Carey Clouse’s Farming Cuba: Urban Agriculture From the Ground Up tells a very hopeful tale. Following the collapse of the Soviet Union in the early 1990’s, Cuba’s lifeline was suddenly cut. With fuel, fertilizers, and pesticides disappearing overnight, Cubans began growing their own organic produce wherever they could find the space — on rooftops, balconies, vacant lots, school grounds. By 1998 there were more than 8,000 urban farms in Havana, producing nearly half of Cuba’s vegetables.

Farming Cuba vividly reports from Havana’s orchards, gardens, chicken coops and pig pens — giving hope to any city bent on providing healthy local food, neighborhood by neighborhood. Here’s two more wonderful books to inspire any state-side urban farmer:

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Sowing Change: The Making of Havana’s Urban Agriculture by Adriana Premat, and Unfinished Puzzle: Cuban Agriculture, the Challenges, Lessons and Opportunities by May Ling Chan & Eduardo Roach.

With the recent thaw in U.S.–Cuba relations, wouldn’t it be wonderful to follow-up with a lesson-learning exchange program between urban farmers separated by 90 miles of ocean, and a mutual, unfortunate past?

For more on Cuba’s urban farm plots, here’s a terrific film clip from the BBC’s Around the World in 80 Gardens:

On the Honey Trail with Eva Crane

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Trained as a nuclear physicist, world renowned bee expert Eva Crane is easily one of the most intriguing and accomplished figures who have found their way onto the Land Library’s shelves. Her sudden shift from quantums to bees came on the occasion of her wedding in 1942. Among the wedding presents that day was a working beehive — a thoughtful gift meant to help the young couple cope with stingy wartime sugar rations. That it did, but it also set Eva on a lifelong fascination with bees, beekeeping and honey hunting.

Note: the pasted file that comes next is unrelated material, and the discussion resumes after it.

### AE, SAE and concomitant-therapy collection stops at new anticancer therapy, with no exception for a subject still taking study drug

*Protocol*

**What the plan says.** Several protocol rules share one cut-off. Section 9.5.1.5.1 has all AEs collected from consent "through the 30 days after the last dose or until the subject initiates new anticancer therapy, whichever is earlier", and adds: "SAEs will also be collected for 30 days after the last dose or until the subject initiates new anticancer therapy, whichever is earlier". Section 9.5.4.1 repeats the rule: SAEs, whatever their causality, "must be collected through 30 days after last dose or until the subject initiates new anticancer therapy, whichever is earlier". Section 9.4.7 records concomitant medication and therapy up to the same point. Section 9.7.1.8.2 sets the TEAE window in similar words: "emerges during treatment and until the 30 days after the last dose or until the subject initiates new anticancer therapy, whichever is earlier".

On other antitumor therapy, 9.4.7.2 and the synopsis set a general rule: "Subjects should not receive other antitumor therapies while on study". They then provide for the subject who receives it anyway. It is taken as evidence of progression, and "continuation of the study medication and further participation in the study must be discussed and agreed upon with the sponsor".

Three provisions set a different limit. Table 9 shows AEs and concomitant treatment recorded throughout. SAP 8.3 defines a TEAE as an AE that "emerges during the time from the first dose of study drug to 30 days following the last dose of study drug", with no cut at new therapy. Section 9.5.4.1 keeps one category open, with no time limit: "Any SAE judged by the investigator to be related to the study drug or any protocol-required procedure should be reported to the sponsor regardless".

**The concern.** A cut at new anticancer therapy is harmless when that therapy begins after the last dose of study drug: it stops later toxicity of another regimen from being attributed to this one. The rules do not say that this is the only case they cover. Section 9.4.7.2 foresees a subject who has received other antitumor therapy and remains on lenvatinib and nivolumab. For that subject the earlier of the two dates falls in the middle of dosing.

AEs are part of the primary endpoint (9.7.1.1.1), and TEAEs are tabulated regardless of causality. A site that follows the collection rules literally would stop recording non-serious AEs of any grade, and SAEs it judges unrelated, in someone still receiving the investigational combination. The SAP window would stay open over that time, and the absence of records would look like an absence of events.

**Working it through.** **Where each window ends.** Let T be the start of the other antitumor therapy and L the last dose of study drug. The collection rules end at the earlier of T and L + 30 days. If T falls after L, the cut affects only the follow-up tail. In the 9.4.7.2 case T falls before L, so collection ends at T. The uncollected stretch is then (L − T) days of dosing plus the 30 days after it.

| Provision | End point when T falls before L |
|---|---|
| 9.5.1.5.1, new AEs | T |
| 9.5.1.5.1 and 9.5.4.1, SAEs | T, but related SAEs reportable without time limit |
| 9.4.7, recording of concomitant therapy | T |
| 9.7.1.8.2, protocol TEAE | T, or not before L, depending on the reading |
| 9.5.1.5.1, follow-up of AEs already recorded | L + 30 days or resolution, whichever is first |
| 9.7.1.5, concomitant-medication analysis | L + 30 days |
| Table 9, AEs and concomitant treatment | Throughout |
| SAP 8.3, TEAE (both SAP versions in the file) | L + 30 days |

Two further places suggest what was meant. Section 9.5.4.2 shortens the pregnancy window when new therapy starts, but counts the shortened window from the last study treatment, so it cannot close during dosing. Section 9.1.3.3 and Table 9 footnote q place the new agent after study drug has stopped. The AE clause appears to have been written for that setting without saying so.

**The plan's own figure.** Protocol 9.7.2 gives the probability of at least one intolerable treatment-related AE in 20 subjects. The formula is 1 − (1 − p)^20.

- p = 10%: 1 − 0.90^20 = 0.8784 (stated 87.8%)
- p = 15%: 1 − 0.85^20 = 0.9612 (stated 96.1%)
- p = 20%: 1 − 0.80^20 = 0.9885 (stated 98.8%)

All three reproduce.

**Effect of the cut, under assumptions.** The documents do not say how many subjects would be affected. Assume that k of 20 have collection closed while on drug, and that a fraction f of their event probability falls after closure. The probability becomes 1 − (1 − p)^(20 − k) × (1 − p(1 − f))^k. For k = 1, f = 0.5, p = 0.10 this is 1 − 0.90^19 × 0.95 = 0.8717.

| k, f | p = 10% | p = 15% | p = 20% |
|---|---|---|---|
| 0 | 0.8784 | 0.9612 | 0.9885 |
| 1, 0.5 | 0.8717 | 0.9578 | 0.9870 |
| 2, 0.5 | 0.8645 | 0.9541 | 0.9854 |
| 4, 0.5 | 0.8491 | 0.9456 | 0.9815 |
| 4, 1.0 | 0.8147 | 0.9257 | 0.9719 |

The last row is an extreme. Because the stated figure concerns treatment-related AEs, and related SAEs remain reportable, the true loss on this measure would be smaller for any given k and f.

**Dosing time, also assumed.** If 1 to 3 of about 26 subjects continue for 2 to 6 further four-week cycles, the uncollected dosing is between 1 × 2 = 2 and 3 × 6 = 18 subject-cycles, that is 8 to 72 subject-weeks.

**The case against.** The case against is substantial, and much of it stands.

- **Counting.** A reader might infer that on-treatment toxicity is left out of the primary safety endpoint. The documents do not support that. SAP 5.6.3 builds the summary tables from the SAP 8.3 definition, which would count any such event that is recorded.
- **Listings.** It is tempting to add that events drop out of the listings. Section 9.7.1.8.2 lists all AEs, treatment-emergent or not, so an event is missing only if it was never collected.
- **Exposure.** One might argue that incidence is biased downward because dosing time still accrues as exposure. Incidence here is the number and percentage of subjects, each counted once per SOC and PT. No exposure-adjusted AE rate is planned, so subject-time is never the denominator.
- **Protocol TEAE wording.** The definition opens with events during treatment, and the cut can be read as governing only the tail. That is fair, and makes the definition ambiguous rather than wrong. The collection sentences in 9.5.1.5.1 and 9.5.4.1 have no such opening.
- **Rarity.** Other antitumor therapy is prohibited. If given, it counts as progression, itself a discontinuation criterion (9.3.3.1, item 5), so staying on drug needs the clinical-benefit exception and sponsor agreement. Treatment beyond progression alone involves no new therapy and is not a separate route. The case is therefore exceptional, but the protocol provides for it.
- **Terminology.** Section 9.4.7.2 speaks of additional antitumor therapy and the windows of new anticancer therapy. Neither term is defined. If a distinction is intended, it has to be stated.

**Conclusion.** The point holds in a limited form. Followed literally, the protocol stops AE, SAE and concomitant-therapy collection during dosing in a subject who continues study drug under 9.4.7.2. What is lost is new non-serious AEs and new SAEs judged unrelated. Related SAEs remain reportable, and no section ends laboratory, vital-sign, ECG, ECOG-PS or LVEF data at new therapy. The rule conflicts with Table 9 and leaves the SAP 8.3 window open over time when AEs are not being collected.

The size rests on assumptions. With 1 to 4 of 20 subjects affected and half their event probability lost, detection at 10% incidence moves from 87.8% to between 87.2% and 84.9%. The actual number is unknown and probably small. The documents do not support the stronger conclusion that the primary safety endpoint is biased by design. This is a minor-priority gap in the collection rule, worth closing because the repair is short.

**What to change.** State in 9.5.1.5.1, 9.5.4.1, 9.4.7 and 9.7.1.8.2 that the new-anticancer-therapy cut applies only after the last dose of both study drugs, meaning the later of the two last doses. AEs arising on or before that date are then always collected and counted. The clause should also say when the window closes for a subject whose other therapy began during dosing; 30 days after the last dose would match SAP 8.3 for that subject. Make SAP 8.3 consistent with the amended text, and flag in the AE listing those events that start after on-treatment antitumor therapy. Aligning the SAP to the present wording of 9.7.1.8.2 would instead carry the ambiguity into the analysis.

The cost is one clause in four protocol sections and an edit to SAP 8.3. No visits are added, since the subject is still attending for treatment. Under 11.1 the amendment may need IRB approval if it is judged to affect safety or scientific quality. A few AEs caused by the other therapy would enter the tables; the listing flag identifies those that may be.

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For the next fifty years Eva Crane visited over sixty countries on the trail of the honey bee. Her travels yielded over 180 papers, articles and books, culminating in The World History of Beekeeping and Honey Hunting (pictured above), a hefty tome that Paul Theroux called a masterpiece “for its enormous scope and exhaustiveness, and for being an up-to-date treasure house of apiaristic facts.

Eva Crane’s passion and dedication went beyond her own work. She founded one of the leading institutions of the beekeeping world, the International Bee Research Association. After her death in 2007, the IBRA published a special tribute to its founder, Eva Crane Bee Scientist, 1912-2007, the latest (but hopefully not the last) Eva Crane volume added to the Land Library’s shelves!

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As this black & white photo shows, though scholarly by nature, Eva Crane was no stranger to the intricate workings of the hive. Also pictured above are two classic works by Crane: The Archaeology of Beekeeping (1983) and Bees and Beekeeping: Science, Practice and World Resources (1990).

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And here’s the very first Eva Crane book the Land Library was lucky enough to find. We were in search of good books on rock art to add to our collection, and, lo and behold, in a dusty bookshop in New York’s Lower East Side we came upon Eva Crane’s The Rock Art of Honey Hunters, a fascinating study of over 150 sites across the globe!